The rise of do-it-yourself online news outlets and social media meant the decline of fact-checking and verification. Just as online sales of pet food decreased the influence of shelf location, so too the online environment removes many visual cues people used when buying their news. In 1980, the differences were clear between a national newspaper and a mimeographed sheet from some guy's basement. Not only did they look dramatically different, but they were also distributed differently. Now, comparisons between one webpage and another are not always so stark. While this makes it hard enough for adults to determine what is verified news and what is vilifying opinion, young people are growing up in this environment with limited guidance. Traditional educational systems haven’t adapted to the modern media environment. Children need to learn how to determine credibility from an early age, so they won’t fall victim to others’ self-serving deceptions. Not that that is anything new, since fake news is nothing new. Before it went by that name, there was yellow journalism. In the late 19th and early 20th centuries, newspapers were highly profitable and competitive. That mixture fueled inflammatory, provocative, inaccurate reporting designed to sell papers, not inform the public. That yellow journalism reached its crescendo with the Spanish-American War, a conflict that might not have occurred, but for sensationalist reporting.

William Randolph Hearst, the publisher of The New York Journal, dispatched Frederic Remington to Cuba to cover the guerilla uprising against Spanish imperial dominion.

"There will be no war," Remington wired Hearst.

Hearst replied, "You furnish the pictures, and I will furnish the war."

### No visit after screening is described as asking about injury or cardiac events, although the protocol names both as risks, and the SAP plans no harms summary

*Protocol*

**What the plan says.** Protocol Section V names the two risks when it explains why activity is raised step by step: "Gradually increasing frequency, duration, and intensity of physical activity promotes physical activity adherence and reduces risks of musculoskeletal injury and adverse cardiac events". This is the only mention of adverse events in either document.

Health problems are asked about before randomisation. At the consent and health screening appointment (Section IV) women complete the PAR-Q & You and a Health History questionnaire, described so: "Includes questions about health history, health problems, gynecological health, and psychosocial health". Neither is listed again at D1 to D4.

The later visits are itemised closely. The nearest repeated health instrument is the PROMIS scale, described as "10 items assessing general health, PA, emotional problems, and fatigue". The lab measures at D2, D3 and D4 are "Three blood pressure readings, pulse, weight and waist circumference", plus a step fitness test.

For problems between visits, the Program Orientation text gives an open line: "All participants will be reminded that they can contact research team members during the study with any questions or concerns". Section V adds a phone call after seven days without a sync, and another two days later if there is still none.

Hearst was locked in a battle for newsstand sales with Joseph Pulitzer's New York World. Wars sell papers. If it bleeds, it leads, is an old adage in the newspaper trade. Hearst got the perfect war-making pictures after the sinking of the American battleship Maine in Havana harbor on Feb. 15, 1898, which likely occurred after a coal bunker fire exploded. However, newspapers fueled conspiracies that Spanish agents had attacked the U.S. The United States declared war on Spain on April 21. After the war ended in August, the U.S. controlled Cuba, Puerto Rico, Guam, and the Philippine islands. The Spanish Empire was dead and the U.S. continued its rise towards global influence. Fake news helped it happen.

However, deceiving others about the magnitude of a threat likely predates humanity.

“Mike’s rise to the number one or top-ranking position in the chimpanzee community was both interesting and spectacular. In 1963 Mike had ranked almost bottom in the adult male dominance hierarchy… One day at camp, all at once Mike calmly walked over to our tent and took hold of an empty kerosene can by the handle…Armed with his two cans Mike stared toward the other males… As he called, Mike got to his feet and suddenly he was off, charging toward the group of males, hitting the two cans ahead of him. The cans, together with Mike's crescendo of hooting, made the most appalling racket,” Jane Goodall - "In the Shadow of Man"

Soon, Mike had even unseated Goliath, the huge dominant male. Mike’s cans were fake news. There was no great threat to the other male chimps, but Mike made the other apes think there was. Homo sapiens didn’t diverge far from Pan troglodytes in this. Unfamiliar, startling and loud noises help humans rise in social standing. That’s essentially what many conspiracy theories are, just scary false alarms. Harmless things can be made to seem terrifying, while at the same time the truly terrifying can be overlooked.

The chimps should have been worried that the presence of humans, and their cans, meant they may soon face habitat loss. Chimps lack the ability to see those larger scale threats. In the short term, making noise to rise in standing was the best use of these unfamiliar objects. Another primate species also developed a new tool capable of raising a ruckus. Those primates, the ones writing and reading this article, may find ways to use digital media as a more beneficial tool than a scary noisemaker, and we may instead inform ourselves how to best serve the animals we share our lives with.